The stories of our collective past emphasize civility, and likewise, the stories you hear from candidates should emphasize a return to respect within our governing body. As an officer of the Board of Trustees, the Secretary has many responsibilities and duties to perform. The Secretary is keeper of the board’s correspondence, issuing of public notices, taking of minutes, recording of official actions and custodian of all board files and records. We need someone who will not only perform these duties, but who will also ensure these records are available for review by the Tribal membership. Many a candidate has run on transparency. We need to have someone in place who will make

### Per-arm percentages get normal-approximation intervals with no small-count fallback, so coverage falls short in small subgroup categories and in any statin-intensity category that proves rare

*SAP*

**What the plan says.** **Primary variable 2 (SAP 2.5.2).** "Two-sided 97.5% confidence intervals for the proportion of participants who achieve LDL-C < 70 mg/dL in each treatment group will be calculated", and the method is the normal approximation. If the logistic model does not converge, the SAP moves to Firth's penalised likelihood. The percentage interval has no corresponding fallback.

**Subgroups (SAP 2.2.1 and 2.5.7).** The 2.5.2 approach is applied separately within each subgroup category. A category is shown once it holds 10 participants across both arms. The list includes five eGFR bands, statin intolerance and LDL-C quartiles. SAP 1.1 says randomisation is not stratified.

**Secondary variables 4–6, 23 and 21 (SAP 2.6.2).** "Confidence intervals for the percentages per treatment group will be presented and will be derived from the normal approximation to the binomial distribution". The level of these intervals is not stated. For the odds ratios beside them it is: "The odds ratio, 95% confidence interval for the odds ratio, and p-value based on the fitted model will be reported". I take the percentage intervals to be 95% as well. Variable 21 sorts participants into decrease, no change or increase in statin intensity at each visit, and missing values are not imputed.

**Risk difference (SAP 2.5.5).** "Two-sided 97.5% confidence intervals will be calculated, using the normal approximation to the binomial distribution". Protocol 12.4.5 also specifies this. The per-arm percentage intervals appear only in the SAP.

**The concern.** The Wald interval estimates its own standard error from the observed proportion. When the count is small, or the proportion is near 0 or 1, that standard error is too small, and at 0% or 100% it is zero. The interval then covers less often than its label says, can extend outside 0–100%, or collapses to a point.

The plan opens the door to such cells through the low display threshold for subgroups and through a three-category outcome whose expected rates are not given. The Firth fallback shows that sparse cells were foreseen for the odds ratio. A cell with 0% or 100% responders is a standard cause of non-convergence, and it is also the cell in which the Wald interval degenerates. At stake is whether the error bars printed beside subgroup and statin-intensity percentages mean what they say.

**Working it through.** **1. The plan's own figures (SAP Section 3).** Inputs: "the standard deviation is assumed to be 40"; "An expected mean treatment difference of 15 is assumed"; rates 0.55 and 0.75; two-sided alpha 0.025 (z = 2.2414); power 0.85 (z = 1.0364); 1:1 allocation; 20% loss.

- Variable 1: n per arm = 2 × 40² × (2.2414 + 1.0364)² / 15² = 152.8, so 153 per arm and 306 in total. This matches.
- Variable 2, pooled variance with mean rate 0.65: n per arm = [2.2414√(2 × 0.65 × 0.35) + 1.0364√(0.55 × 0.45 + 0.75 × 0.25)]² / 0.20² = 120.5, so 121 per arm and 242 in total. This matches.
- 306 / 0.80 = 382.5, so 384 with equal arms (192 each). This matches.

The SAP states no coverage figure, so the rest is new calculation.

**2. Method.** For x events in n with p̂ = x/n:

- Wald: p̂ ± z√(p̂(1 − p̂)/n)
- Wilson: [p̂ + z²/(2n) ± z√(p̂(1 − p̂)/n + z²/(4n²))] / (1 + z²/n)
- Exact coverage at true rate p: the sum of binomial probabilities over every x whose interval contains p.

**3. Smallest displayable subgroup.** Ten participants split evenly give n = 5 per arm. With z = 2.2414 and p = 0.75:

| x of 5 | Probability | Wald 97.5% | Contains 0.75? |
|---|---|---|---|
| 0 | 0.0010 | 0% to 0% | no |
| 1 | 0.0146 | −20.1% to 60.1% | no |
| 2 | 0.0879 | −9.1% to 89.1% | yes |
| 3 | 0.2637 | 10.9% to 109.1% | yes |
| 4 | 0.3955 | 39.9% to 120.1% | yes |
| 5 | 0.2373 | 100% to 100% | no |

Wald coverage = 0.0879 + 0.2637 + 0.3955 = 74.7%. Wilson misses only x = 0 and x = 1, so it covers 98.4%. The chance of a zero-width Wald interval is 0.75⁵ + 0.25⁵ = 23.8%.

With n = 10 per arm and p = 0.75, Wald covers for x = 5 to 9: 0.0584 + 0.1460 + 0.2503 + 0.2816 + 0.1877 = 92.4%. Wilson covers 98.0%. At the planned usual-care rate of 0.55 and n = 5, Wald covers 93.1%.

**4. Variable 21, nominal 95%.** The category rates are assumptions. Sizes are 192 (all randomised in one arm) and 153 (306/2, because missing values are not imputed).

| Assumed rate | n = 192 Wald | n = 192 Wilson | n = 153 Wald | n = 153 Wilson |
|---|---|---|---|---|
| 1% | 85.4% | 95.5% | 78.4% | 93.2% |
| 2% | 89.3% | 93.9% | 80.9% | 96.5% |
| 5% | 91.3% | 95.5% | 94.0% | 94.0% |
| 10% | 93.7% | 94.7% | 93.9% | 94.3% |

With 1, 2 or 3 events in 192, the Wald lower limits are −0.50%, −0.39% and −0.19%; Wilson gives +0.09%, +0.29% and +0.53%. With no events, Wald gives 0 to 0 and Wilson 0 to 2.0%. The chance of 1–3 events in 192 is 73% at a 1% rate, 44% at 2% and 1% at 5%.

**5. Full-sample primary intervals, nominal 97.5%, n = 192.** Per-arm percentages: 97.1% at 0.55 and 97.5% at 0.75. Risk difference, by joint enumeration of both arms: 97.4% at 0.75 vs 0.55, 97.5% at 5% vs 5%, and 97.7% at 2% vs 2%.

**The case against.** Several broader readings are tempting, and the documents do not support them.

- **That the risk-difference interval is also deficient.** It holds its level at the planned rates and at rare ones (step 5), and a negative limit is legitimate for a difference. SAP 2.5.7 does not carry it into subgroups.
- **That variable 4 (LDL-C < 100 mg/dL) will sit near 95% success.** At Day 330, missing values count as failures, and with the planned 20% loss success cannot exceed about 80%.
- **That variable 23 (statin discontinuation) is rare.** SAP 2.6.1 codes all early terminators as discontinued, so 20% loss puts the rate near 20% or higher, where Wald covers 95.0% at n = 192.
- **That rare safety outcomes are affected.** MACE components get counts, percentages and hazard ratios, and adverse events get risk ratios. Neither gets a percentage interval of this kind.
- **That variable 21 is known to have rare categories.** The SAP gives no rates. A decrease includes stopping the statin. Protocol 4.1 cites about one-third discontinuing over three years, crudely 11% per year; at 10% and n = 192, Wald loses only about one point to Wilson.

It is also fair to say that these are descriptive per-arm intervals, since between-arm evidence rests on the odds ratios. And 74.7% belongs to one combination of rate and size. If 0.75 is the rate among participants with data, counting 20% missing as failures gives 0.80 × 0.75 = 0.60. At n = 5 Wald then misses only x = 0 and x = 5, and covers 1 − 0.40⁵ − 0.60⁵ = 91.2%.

sure the People’s records are readily available for review and comment. Anyone who has attended a Board of Trustees meeting knows that the Secretary helps to set the tone of each meeting. The Secretary is the person who reads correspondence, notices, and minutes. This person brings civility to the table. The stories of our collective past emphasize civility, and likewise, the stories you hear from candidates should emphasize a return to respect within our governing body. While we can never forget our past - both good and bad - we can always strive to build a better future. Our government is strong; we have created resiliency at all levels to ensure essential services are provided for our citizenry. The United States is in a state of anxiety and political chaos. Let us look for the right person to help us rise above it and lead the way. ~ CFS III